"People are proud to work on something so innovative," she said.
As for Roman, "I'm definitely looking forward to flying on one."
They took Christmas off last year
Stacie Sire's engineering group at the Boeing Co. may have worked on Christmas Eve, but they got the 25th off.
That wasn't always the case in the life of the 787.
Sire, 38, has worked in various structural engineering departments on the 787 over the past nine years. For six of those years, she has been a manager.
There is no bitterness in her voice, or even weariness on her face, when Sire talks about the long hours that she and her coworkers have devoted to the Dreamliner.
"People here worked Christmas after Christmas," she said. "They contributed their lives, their families, to the 787."
Sire, who is recently engaged to another Boeing employee, has worked for the aerospace company for 14 years. She was on one of the early engineering teams that looked at various airplane designs before the company picked the 787.
"It became pretty obvious that the public was looking for a fuel-efficient airplane," Sire said.
A quick glance at Boeing's 787 backlog proves Sire's statement. Boeing has more than 800 orders for its Dreamliner. That number was once closer to 1,000, but delays in the program have led some airline customers to cancel.
Sire admitted the delays have been frustrating. But she pointed out that ultimately Boeing accomplished something that had never been done before -- designing and building a mostly composite aircraft.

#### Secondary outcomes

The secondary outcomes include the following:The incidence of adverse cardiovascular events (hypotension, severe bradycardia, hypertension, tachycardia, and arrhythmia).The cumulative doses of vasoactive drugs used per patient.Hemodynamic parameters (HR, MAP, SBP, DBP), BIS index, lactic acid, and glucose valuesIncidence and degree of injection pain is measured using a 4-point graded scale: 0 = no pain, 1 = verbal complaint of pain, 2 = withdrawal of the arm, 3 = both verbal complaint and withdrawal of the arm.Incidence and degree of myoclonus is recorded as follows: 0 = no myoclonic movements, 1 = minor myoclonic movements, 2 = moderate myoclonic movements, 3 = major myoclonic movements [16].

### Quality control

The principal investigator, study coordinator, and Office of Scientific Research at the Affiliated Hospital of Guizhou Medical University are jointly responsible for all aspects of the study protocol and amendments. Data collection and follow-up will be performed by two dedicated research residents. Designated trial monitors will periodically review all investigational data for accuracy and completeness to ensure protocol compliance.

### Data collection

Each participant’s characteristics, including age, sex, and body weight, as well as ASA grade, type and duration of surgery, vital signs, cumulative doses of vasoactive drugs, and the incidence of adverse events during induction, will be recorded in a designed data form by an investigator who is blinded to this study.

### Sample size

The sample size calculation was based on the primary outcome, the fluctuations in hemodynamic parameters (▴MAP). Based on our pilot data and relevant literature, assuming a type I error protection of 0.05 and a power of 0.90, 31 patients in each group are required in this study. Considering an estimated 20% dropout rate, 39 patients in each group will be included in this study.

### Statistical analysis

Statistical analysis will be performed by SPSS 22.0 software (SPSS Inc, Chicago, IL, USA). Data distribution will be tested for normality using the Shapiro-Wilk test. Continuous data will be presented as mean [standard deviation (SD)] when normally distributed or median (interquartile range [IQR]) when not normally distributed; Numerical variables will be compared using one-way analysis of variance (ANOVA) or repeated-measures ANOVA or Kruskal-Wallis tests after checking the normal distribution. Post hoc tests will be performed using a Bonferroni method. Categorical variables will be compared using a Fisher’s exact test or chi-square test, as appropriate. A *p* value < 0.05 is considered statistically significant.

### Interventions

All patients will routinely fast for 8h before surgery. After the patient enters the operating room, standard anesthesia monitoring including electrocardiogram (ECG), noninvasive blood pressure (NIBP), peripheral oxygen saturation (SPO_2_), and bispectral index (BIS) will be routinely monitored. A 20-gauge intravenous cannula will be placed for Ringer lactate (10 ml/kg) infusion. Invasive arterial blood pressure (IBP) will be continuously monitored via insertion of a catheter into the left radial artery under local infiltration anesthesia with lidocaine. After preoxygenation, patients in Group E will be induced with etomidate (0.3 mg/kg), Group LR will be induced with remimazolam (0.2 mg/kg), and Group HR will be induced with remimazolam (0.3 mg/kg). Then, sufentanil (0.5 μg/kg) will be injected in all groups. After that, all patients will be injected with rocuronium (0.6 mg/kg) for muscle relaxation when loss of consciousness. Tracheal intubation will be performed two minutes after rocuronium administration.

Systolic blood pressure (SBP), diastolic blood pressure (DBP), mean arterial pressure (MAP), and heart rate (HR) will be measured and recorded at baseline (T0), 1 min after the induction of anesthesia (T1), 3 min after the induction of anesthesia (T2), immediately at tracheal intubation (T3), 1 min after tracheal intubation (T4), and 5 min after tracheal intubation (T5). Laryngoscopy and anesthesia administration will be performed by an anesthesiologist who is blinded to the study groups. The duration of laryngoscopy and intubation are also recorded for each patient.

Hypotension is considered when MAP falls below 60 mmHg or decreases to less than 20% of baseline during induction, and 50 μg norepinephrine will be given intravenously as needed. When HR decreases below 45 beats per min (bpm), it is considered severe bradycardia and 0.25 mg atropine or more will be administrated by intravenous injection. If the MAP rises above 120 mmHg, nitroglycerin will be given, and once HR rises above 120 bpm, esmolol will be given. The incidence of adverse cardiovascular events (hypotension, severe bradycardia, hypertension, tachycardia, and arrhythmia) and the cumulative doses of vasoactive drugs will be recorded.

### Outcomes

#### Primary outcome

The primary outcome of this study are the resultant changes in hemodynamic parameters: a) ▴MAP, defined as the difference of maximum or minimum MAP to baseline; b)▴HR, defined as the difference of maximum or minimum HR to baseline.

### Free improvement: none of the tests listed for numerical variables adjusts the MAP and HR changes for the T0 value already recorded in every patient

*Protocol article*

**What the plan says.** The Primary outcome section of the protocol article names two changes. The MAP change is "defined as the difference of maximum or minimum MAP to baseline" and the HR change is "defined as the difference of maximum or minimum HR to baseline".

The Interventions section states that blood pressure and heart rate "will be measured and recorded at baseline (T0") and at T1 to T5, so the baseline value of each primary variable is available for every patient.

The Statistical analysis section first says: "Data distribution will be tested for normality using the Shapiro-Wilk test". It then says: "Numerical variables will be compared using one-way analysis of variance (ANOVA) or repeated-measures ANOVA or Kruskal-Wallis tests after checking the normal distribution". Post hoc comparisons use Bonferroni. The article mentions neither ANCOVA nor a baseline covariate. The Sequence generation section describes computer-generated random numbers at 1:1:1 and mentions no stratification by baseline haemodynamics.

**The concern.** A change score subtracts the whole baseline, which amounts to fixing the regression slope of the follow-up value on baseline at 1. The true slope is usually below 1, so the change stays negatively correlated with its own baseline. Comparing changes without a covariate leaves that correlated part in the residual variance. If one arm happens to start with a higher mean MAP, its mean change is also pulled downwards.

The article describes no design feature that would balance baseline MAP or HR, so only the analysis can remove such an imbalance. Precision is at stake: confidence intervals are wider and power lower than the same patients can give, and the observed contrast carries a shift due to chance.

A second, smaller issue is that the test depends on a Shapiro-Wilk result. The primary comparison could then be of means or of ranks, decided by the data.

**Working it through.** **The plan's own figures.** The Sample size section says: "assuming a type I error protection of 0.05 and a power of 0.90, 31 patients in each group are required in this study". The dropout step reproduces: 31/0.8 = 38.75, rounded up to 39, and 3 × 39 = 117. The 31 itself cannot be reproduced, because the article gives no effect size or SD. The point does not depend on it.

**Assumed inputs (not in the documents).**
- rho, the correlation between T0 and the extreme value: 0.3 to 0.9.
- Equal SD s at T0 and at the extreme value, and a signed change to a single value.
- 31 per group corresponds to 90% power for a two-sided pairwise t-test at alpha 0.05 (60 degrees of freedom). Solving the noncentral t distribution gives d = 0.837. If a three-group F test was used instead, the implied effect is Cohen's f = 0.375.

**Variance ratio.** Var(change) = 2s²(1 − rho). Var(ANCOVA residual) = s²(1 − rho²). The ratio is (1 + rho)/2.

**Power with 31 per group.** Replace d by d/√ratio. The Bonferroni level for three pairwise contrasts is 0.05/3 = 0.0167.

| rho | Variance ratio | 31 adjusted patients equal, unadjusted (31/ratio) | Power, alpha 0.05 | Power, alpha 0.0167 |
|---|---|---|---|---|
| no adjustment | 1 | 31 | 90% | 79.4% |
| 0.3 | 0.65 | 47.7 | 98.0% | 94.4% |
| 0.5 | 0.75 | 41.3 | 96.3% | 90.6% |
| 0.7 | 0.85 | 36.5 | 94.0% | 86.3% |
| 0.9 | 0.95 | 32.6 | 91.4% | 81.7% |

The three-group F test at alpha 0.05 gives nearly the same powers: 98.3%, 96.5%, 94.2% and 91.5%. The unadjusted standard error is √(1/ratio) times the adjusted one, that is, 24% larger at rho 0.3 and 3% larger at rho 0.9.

"We learned en masse -- we kind of fed off of each other," Sire said. "It was quite a feat."
After watching the Dreamliner go from concept to model to flight, Sire recently got to take part in a 787 test flight. Boeing filled the Dreamliner to its maximum occupancy on Sire's flight. Then, the company asked its "passengers" to test the in-flight entertainment system. By "test" Boeing meant: try to break the system.
After so many years, so many hours of working on the Dreamliner, Sire wasn't disappointed in her flight on the 787. During all the long hours over the last years, Sire kept herself motivated by envisioning her family and friends riding on the Dreamliner.
"I knew this was a great product," she said. "I knew this was something the flying public would enjoy."
As engineering work winds down on the 787-8, Sire's group will turn their focus to the 787-9, the next version of the Dreamliner that's due out.
And Sire will find time for another big event.